The wholesale DAP price fob NOLA barge price began to slip lower in late 2018 and continued that trend throughout 2019. Prices fell by approximately $150 per ton in 2019 — from $385 down to around $235. As with potash, U.S. wholesale prices were pressured by consecutive weather-interrupted application seasons — fall ’18, spring ’19, and fall ’19 — but the price decline was exacerbated by excess import supplies pushed into a U.S. river system that was contending with record-setting high water throughout the first half of the year (and beyond).
As an example of the challenges on the U.S. inland waterways, Mosaic was unable to offload a phosphate barge at its Pine Bend, MN, facility until August, when this would typically have taken place by early April. With subpar demand and unneeded supplies being pushed into the market, stocks throughout the fertilizer distribution channel swelled. Whereas only about 15% of North American potash demand is typically met via offshore imports, primarily through NOLA, about one-third of phosphate fertilizer demand is met in this fashion. Wholesale phosphate prices are thusly subject to greater volatility.
Outside of North America, global markets were contending with increased supplies from China in the first half of 2019, due to a lackluster spring season there and a recent trend to bring their phosphate use into alignment with agronomic norms. Additionally, there were incremental supplies brought to market from the ramp-up of new projects in Morocco and Saudi Arabia.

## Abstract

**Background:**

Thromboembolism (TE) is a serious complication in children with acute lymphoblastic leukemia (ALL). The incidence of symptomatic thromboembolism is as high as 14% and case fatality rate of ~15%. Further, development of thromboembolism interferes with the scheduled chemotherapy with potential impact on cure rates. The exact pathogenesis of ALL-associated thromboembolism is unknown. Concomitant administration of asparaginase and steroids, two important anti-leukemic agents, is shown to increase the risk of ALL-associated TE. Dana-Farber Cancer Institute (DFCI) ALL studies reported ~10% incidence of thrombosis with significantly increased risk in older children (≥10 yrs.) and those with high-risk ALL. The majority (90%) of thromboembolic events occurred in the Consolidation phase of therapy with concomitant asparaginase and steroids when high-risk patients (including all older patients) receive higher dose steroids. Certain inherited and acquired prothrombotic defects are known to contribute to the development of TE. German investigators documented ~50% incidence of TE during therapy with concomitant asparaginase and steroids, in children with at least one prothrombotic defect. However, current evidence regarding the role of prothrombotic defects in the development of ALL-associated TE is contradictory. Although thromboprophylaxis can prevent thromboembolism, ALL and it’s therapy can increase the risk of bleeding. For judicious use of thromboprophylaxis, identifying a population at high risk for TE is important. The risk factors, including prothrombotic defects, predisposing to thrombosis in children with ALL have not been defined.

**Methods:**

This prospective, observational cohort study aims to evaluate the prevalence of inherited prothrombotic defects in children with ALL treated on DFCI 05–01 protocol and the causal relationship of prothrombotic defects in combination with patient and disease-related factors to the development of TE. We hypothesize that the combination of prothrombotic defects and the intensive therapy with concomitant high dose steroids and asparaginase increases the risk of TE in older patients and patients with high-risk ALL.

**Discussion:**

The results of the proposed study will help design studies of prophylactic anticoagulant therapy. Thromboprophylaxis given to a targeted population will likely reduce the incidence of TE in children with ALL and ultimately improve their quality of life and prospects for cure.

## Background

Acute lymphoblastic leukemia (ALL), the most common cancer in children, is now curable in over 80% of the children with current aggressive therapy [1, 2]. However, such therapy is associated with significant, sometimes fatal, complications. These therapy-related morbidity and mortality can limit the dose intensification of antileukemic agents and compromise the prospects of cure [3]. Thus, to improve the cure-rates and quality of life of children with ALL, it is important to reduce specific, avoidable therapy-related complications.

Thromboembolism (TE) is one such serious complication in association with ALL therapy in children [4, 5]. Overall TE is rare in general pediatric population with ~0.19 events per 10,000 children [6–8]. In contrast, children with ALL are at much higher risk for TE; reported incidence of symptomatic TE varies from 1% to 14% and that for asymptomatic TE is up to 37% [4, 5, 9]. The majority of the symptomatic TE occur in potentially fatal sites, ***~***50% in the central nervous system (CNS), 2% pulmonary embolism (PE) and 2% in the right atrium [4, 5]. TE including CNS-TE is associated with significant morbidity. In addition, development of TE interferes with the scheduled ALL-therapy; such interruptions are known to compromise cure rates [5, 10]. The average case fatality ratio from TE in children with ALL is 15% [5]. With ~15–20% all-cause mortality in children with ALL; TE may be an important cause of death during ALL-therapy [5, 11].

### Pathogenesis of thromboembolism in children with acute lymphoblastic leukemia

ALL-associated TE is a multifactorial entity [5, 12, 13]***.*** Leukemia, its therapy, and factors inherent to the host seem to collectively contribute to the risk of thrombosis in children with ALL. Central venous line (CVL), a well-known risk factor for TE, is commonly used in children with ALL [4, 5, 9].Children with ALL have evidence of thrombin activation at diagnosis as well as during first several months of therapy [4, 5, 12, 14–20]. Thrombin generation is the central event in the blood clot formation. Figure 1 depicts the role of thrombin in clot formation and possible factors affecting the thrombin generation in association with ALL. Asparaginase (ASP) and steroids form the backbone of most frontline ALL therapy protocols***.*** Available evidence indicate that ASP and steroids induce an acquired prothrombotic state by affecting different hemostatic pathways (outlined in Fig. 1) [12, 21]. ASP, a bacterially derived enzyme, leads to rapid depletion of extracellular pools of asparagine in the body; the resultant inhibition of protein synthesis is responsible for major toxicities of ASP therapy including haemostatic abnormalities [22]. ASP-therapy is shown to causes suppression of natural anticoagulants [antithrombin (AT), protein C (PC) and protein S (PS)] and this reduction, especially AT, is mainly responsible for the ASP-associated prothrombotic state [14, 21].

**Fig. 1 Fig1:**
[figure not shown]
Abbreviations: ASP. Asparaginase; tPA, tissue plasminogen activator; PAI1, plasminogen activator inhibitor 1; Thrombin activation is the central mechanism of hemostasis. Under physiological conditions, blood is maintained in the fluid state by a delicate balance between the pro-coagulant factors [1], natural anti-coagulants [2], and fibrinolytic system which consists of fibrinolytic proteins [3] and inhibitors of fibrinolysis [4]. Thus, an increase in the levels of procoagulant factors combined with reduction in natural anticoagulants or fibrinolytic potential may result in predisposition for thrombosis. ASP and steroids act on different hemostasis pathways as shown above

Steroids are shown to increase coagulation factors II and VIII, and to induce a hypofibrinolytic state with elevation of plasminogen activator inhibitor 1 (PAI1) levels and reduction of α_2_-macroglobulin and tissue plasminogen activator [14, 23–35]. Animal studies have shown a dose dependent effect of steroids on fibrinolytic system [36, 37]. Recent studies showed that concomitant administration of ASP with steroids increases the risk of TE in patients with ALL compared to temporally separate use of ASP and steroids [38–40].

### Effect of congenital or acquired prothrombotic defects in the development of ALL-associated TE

After growing at a modest compound annual rate of about 1.5% from 2014 to 2018, we estimate that global shipments of the leading solid phosphate products (DAP/MAP/NPS/TSP) fell back about 3% to 68.5 million tonnes in 2019. These headline figures, however, don’t tell the whole story, as a decline in Chinese demand over the past five years has acted as a large drag on global phosphate fertilizer shipments. In addition, the lack of domestic market opportunities has allowed Chinese producers to keep their export volumes relatively stable at 10 to 12 million tonnes per year despite several plant closures due to environmental or other reasons. Excluding China, the average rate of demand growth has been nearly 4% per annum, inclusive of the decline seen in 2019. Offsetting the demand contraction in China were extraordinary demand gains in a whole host of markets around the world, most notably in other parts of Asia and in Latin America.
Demand prospects look solid this year on the back of still-OK global agricultural economics and the agronomic need to replace nutrients. We forecast that global shipments of high-analysis phosphate products will climb about 2% YoY to 70 million tonnes (the growth rate is near 3% excluding China). Global inventories are not burdensome, though there are pockets — e.g., in the U.S. — which will need to be worked through. Shipment gains are expected to be spread broadly around the world and, as with potash, led by a rebound in the U.S. and Southeast Asia. Even with this relatively modest phosphate demand forecast in 2020, there is little incremental new supply coming to market, and it would appear that the shift to lower exports from China seen in the second half of 2019 will continue into 2020 on the basis of recent producer announcements. The bottom line is that signs point toward a meaningful tightening of the supply/demand balance as we move through 2020, which should translate to a recovery of wholesale prices.